Daubech­ies: I have a visu­al way of think­ing. I make visu­al meta­phors. I kick things around, I move things — I don’t know wheth­er that is geo­met­ric think­ing, it may not be.

Jack­son: Do you find you need to write things down?

Daubech­ies: Yes, though not al­ways in words. But I do find I need to write. To un­der­stand things, I write and scribble and doodle and re­write. To help me con­cen­trate I start by writ­ing again in ab­bre­vi­ated form what I already know.

As a child my daugh­ter was dia­gnosed with AD­HD [at­ten­tion-de­fi­cit and hy­per­activ­ity dis­order]. When I saw the tests that the eval­u­at­or made her do, and he ex­plained to me how the res­ults led to the dia­gnos­is, I said, “But I think I do some of these things.” The eval­u­at­or ques­tioned me a bit, and then said, “This is not a dia­gnos­is, be­cause that would need much more time, but I think it is in­deed prob­able that you have AD­HD too.” Then I turned to my daugh­ter and said, “We are not go­ing to worry about this.”

I have lots of things that flit through my head — and ac­tu­ally I find that it gives me much more hu­mor in life! But it also means that when I want to con­cen­trate, I need to turn it off and to de­cide, “Now I am go­ing to con­cen­trate.” I can con­cen­trate in­cred­ibly deeply then, but I need to de­cide to turn it on. It’s not that I have no at­ten­tion. Ran­dom things come through my head, and I find that is ac­tu­ally use­ful, though I un­der­stand that if I had it to a much more pro­nounced ex­tent, it would not be use­ful.

Jack­son: How did your daugh­ter end up? What does she do now?

Daubech­ies: She’s a data ana­lyst for a chain of dis­count stores. She ma­jored in math­em­at­ics, but she likes stat­ist­ics and pro­gram­ming a lot, and she is us­ing all those skills and prob­lem-solv­ing.

Jack­son: So she has no prob­lem with con­cen­tra­tion.

Daubech­ies: No, ab­so­lutely not.

Jack­son: Why was she brought in for eval­u­ation in the first place?

Daubech­ies: Be­cause in class she was of­ten dis­trac­ted, and the teach­er said she might need to be tested. It was not that AD­HD was mak­ing it im­possible for her to con­cen­trate. She can de­cide to con­cen­trate, and then she is do­ing fine. She just needed to get enough stim­u­la­tion to de­cide that it was in­ter­est­ing to con­cen­trate.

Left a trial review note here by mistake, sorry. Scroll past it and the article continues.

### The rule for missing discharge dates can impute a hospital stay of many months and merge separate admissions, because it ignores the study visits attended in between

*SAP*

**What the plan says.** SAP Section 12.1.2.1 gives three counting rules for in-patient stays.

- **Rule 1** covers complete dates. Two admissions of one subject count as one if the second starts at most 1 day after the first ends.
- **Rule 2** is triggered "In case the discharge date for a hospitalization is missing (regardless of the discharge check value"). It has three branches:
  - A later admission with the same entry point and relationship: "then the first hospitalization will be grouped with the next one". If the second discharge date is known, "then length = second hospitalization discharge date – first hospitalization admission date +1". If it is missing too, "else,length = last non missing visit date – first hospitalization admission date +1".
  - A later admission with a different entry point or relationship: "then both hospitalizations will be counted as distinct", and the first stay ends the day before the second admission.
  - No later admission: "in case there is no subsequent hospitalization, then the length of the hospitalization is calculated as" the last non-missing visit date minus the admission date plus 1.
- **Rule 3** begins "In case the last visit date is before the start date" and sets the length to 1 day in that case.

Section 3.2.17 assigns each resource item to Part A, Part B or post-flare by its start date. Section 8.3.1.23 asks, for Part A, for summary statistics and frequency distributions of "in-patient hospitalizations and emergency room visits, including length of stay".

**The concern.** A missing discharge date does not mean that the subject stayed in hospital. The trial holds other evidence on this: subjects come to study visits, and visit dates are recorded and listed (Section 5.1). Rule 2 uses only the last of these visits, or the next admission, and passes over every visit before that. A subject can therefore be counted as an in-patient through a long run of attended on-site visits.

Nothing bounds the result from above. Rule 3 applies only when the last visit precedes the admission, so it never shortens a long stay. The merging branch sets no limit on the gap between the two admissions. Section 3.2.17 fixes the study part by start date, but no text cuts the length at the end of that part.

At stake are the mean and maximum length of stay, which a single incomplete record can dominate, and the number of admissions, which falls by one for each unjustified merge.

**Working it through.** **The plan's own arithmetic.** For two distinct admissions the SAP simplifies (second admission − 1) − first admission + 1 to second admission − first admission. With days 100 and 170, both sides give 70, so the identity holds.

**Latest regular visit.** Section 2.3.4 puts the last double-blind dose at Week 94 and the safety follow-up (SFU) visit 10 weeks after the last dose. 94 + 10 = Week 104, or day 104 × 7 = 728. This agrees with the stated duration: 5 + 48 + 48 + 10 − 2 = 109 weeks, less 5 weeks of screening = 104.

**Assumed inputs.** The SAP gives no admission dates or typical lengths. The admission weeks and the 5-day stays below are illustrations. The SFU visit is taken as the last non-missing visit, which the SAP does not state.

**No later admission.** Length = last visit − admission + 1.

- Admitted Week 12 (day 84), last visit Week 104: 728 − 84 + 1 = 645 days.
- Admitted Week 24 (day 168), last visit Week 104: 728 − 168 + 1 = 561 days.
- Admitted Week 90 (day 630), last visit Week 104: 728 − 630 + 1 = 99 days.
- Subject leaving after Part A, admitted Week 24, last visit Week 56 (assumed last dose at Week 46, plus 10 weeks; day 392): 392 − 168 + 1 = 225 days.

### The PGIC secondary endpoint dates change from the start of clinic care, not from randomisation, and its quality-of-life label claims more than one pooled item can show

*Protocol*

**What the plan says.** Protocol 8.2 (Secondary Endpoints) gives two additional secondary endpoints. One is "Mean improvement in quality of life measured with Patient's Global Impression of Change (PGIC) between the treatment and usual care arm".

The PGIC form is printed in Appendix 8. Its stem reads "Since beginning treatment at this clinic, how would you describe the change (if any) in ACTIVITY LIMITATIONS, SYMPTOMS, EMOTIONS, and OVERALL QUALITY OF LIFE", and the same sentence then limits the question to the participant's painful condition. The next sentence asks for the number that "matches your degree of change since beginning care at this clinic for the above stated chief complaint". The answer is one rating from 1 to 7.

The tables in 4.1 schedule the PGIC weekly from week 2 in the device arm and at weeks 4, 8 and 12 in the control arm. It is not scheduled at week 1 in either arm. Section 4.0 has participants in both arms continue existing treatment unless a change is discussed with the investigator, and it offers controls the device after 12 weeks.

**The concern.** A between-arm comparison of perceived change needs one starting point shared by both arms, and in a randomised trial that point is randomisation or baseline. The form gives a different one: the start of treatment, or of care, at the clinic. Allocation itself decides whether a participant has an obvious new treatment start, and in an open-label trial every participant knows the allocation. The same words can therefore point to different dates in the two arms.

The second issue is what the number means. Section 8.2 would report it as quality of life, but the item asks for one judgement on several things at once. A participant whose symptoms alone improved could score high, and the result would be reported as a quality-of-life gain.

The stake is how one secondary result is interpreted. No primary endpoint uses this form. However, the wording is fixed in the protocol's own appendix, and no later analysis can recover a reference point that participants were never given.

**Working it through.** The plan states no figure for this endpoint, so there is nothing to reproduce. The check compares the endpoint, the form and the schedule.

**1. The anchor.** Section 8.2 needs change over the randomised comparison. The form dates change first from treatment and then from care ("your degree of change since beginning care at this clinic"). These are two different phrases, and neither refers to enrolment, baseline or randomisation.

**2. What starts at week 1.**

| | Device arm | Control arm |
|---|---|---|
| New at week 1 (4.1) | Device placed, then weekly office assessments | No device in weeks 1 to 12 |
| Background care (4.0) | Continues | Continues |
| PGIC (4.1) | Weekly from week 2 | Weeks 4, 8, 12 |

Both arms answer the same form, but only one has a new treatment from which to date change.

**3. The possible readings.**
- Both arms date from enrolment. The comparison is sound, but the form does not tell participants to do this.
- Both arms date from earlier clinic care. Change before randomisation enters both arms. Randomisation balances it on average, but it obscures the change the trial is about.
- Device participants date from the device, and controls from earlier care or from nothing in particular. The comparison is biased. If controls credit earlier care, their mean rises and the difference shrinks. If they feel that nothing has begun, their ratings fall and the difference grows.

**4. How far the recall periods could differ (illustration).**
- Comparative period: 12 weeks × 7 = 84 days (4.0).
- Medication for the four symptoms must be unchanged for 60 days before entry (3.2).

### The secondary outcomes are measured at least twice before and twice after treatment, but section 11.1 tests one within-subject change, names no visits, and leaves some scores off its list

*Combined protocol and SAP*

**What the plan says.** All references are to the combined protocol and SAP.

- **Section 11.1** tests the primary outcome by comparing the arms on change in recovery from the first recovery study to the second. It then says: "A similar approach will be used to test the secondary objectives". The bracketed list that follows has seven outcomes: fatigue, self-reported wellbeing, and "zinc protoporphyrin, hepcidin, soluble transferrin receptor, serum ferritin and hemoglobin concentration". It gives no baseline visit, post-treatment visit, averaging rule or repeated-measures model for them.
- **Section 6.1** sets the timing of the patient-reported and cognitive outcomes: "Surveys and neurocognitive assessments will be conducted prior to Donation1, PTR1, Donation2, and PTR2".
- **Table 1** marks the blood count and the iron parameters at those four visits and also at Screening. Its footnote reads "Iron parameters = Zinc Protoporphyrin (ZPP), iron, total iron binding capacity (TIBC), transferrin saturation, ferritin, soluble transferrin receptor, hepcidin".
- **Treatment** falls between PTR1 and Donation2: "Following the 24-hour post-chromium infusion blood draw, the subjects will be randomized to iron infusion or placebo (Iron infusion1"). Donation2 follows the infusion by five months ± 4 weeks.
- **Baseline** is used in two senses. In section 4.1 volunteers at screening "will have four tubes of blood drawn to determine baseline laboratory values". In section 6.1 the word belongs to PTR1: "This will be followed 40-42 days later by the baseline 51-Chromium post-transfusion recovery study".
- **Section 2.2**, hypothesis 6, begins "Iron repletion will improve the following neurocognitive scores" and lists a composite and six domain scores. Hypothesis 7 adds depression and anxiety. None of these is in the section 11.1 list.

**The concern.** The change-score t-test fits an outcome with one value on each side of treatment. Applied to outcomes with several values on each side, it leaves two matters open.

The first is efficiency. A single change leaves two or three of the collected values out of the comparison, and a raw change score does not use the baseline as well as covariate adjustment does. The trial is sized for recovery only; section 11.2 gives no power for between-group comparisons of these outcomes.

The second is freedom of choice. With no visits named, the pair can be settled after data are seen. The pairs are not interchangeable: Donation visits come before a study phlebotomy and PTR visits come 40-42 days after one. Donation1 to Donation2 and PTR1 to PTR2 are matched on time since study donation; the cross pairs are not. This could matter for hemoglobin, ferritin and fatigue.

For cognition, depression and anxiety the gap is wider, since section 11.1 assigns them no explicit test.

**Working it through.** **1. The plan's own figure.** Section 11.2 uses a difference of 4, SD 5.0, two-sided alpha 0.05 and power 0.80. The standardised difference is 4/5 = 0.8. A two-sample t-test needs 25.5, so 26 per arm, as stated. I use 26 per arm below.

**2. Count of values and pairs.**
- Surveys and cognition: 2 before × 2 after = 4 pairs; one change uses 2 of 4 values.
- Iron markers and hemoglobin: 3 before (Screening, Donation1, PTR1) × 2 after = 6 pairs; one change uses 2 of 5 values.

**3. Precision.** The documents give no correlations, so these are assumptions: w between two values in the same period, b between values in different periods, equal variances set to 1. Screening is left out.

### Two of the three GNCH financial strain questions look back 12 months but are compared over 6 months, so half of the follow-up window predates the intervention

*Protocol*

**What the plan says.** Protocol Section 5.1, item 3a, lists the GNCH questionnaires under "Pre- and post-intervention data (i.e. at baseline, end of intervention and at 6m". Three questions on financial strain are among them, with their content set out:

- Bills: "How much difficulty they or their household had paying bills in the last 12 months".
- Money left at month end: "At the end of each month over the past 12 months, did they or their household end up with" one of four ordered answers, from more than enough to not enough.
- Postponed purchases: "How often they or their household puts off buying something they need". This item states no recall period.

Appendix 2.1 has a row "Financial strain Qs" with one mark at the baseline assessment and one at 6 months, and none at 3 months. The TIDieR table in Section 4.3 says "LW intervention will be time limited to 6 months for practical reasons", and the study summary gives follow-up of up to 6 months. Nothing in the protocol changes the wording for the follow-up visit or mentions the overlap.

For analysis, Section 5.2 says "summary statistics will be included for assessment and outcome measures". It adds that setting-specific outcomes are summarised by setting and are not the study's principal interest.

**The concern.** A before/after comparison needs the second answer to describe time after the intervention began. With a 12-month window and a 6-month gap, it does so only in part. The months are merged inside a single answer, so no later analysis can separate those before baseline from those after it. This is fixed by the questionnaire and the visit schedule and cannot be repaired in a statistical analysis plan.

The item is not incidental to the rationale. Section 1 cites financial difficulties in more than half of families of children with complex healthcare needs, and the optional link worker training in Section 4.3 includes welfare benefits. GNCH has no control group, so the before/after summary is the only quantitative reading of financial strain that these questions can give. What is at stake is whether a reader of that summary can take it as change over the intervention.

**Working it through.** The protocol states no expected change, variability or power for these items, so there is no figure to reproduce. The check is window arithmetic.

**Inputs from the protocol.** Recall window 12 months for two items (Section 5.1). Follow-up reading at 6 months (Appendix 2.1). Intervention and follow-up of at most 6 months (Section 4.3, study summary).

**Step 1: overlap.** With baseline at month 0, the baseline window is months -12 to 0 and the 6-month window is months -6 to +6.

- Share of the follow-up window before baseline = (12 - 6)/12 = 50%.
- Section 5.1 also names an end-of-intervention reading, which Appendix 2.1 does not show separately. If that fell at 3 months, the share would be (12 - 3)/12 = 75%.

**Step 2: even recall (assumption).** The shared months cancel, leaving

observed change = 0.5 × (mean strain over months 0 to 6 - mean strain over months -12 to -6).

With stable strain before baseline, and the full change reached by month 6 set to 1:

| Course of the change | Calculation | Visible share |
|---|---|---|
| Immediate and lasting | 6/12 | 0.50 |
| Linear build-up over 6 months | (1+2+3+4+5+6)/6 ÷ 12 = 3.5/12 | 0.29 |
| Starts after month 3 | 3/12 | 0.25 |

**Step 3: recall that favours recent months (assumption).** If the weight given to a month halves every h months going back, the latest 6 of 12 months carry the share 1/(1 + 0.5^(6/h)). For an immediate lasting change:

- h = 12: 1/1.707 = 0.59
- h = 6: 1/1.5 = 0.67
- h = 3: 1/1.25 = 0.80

Jack­son: And your son? Did he have any­thing like that?

Daubech­ies: No, not at all. My son is much more like my hus­band. But he ma­jored in math­em­at­ics too — also to our sur­prise. I thought our daugh­ter would ma­jor in bio­logy, and our son in fin­ance or eco­nom­ics. But they both picked math­em­at­ics. I’m very proud of my son — well, I am very proud of both my chil­dren — but our son be­came a high school teach­er in math­em­at­ics in an in­ner city school in Chica­go on the south side. I’m very proud of that.

Jack­son: That’s not an easy job.

Daubech­ies: No, it isn’t. He really likes the job and has been do­ing it for 8 years now. The thing he finds a prob­lem is the at­ti­tude of the city of Chica­go and the state of Illinois to­wards teach­ers.

Jack­son: Teach­ers who have a good back­ground in math­em­at­ics are very much needed.

Daubech­ies: Yes. He is a very smart kid. We were still at Prin­ceton when he de­cided to be­come a teach­er. People would ask me, “So what is your son do­ing?” They knew he had gone to the Uni­versity of Chica­go. When I said he was go­ing to be a high school teach­er, you would see this fleet­ing ex­pres­sion on their faces, as if they were think­ing, “Oh my, but that was a smart kid, how did this go astray?” And I would get very an­noyed!

Jack­son: I re­mem­ber when I first met you, your chil­dren were small. You said, “I don’t do any­thing be­sides math­em­at­ics and tak­ing care of my fam­ily.”